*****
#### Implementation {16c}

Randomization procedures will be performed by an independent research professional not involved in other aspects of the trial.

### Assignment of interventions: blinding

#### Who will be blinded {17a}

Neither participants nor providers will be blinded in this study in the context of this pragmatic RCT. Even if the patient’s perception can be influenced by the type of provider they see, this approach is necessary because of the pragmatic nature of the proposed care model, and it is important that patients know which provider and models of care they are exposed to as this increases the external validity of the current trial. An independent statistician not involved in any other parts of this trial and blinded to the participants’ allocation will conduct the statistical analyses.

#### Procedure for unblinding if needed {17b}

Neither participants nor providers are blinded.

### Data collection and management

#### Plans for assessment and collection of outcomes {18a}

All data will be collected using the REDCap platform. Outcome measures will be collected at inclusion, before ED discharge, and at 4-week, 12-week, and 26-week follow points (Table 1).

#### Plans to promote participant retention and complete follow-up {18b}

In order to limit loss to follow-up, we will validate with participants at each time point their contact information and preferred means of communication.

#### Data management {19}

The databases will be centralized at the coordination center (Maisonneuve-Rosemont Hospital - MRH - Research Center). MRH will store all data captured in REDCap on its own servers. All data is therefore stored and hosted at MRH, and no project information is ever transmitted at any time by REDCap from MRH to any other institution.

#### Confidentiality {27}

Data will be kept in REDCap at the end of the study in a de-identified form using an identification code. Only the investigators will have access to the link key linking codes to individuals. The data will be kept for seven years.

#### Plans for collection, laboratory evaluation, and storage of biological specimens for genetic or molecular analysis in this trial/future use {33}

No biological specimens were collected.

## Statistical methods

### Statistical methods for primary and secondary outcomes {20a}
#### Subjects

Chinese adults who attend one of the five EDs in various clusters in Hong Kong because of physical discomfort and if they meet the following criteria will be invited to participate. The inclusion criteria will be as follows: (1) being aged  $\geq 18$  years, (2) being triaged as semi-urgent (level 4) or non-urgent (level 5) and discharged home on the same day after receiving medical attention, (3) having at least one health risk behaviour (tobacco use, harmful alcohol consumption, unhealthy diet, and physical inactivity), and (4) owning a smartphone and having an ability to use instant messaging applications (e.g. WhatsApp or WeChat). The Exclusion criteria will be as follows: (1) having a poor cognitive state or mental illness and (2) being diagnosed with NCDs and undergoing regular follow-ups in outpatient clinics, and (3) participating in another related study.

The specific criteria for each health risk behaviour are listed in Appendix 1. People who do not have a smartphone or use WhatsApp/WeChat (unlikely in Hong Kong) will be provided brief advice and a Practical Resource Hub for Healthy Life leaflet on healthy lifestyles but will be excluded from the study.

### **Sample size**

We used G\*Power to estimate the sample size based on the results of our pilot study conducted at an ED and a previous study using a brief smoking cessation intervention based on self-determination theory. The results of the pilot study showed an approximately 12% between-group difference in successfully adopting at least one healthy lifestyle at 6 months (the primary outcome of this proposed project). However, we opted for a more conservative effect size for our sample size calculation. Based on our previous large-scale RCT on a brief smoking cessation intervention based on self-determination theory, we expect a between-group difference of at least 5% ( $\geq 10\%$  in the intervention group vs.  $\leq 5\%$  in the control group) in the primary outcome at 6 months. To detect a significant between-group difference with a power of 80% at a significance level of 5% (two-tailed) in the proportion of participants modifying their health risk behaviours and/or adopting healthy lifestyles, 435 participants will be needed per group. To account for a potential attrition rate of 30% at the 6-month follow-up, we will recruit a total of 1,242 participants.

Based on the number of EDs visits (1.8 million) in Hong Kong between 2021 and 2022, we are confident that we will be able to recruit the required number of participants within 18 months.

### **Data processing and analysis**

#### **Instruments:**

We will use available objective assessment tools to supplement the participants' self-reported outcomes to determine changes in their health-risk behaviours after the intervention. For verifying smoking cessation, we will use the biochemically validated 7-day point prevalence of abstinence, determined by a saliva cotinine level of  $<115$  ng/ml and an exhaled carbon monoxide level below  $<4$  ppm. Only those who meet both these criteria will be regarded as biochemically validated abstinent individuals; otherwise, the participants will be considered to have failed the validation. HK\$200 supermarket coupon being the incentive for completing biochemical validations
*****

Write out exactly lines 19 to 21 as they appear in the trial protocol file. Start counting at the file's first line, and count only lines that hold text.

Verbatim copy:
## Statistical methods

### Statistical methods for primary and secondary outcomes {20a}
#### Subjects